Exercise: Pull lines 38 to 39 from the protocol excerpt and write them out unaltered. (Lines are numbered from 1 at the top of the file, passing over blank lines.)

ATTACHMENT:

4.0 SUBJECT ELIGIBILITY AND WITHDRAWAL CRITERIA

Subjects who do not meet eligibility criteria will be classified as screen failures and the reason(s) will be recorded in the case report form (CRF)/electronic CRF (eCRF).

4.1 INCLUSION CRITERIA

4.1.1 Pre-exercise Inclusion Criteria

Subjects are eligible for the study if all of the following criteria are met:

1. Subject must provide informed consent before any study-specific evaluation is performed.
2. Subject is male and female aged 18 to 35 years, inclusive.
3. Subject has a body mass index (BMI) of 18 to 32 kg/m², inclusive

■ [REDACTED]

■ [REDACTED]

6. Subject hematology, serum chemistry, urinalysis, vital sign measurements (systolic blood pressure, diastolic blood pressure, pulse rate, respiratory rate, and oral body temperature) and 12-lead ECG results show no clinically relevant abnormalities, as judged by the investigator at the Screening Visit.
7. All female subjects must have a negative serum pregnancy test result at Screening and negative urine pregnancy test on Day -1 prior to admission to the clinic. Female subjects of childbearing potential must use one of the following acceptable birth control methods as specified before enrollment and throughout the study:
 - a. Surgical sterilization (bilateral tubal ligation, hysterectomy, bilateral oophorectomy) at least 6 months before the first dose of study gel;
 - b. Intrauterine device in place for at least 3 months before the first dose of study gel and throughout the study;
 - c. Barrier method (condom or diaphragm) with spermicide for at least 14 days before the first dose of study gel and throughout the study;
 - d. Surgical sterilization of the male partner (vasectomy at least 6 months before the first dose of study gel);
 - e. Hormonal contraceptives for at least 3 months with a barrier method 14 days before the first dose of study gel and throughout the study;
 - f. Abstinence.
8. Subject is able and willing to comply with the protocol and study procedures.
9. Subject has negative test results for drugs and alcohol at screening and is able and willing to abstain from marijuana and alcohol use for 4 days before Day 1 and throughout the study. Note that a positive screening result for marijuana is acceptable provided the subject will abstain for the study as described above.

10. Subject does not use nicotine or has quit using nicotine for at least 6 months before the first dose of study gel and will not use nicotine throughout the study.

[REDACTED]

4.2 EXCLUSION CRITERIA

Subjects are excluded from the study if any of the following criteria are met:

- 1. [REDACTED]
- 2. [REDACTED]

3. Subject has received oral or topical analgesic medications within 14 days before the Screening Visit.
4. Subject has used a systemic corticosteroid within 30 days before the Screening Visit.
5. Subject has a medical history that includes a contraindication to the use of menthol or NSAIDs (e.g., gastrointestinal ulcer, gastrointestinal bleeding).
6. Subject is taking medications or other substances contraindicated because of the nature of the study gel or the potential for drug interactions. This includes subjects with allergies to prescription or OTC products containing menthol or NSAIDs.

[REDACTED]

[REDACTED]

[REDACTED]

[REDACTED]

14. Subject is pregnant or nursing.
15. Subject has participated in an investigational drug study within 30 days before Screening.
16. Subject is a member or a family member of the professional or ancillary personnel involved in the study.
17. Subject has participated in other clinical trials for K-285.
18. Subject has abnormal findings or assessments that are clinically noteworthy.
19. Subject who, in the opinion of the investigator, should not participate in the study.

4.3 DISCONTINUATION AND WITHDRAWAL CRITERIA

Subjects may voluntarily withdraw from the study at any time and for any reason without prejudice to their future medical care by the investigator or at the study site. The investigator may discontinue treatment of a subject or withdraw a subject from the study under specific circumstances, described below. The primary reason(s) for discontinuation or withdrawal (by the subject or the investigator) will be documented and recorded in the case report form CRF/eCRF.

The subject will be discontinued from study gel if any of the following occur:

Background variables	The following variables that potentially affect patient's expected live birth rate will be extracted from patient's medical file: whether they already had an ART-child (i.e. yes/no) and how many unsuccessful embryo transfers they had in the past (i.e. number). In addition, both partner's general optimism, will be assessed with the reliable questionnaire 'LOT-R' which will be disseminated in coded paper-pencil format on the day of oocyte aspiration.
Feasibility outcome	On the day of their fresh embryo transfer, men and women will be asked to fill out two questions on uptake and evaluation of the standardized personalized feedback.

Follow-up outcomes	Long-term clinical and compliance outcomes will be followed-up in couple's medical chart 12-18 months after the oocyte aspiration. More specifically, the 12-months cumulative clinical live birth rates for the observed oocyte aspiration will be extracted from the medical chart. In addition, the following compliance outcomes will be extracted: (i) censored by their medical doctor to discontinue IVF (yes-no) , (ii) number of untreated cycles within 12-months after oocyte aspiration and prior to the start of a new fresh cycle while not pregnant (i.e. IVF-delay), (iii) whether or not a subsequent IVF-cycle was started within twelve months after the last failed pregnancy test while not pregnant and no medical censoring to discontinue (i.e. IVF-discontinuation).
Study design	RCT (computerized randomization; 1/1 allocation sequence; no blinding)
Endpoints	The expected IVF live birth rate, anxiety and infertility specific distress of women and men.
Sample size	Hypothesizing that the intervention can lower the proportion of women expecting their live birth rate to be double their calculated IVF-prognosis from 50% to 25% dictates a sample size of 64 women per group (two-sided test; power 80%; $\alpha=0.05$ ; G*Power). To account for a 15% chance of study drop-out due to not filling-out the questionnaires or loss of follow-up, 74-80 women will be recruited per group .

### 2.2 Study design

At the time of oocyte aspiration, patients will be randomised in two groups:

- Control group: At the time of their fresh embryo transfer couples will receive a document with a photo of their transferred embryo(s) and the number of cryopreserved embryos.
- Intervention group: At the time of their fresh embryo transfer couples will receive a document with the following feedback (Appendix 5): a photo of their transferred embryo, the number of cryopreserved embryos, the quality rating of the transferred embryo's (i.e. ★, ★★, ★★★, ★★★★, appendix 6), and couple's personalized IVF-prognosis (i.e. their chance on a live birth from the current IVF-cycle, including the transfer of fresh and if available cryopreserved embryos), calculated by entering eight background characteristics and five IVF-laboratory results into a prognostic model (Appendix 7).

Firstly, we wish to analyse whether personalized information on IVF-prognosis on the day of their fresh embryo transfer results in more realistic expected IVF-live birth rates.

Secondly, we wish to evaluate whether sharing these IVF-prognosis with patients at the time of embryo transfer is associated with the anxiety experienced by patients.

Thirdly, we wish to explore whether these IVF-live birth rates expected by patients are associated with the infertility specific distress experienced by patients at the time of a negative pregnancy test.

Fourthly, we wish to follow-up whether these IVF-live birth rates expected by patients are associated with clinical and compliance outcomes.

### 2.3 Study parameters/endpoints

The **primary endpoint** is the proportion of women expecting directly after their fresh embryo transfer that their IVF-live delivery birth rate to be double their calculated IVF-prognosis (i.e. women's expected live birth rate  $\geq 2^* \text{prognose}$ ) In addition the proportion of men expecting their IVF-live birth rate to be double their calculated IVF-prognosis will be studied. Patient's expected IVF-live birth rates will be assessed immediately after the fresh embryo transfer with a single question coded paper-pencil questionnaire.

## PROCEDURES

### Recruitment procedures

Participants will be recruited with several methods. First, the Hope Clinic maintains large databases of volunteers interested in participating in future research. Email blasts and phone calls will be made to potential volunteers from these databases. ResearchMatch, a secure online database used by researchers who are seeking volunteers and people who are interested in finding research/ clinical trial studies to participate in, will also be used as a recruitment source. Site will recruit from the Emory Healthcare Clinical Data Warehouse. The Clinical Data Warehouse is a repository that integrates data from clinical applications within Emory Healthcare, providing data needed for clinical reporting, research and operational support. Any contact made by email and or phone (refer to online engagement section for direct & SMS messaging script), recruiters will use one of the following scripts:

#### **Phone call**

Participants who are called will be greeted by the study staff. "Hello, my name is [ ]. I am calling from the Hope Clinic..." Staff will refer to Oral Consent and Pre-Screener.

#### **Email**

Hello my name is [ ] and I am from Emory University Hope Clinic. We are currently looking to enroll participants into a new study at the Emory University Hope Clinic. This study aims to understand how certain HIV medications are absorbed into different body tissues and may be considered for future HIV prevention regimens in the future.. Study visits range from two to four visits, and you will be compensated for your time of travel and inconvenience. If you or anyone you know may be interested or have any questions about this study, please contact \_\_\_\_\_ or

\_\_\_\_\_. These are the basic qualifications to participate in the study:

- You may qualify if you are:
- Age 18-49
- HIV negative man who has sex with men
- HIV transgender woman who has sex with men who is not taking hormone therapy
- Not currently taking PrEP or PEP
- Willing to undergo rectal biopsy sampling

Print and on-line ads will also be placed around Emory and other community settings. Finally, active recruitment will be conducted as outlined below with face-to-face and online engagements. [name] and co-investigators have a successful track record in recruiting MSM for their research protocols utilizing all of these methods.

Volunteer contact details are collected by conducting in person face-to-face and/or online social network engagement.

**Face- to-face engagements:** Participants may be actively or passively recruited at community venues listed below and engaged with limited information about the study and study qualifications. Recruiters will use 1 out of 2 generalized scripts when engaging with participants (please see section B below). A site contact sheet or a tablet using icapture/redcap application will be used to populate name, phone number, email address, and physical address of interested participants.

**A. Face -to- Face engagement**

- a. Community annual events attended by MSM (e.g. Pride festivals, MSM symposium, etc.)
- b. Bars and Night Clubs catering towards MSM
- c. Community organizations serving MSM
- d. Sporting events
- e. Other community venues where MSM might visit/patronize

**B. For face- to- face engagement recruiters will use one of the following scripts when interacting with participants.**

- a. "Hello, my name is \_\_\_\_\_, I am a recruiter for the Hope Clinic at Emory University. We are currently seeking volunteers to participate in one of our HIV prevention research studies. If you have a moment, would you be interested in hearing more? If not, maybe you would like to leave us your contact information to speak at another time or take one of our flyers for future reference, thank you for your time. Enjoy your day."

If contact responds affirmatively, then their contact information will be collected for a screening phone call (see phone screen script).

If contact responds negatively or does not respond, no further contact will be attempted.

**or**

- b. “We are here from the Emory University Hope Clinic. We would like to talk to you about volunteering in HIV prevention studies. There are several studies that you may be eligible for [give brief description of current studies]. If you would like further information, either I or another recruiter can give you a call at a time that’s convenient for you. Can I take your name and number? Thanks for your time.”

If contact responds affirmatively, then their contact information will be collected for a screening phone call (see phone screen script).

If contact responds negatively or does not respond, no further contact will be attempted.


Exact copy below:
17. Subject has participated in other clinical trials for K-285.
18. Subject has abnormal findings or assessments that are clinically noteworthy.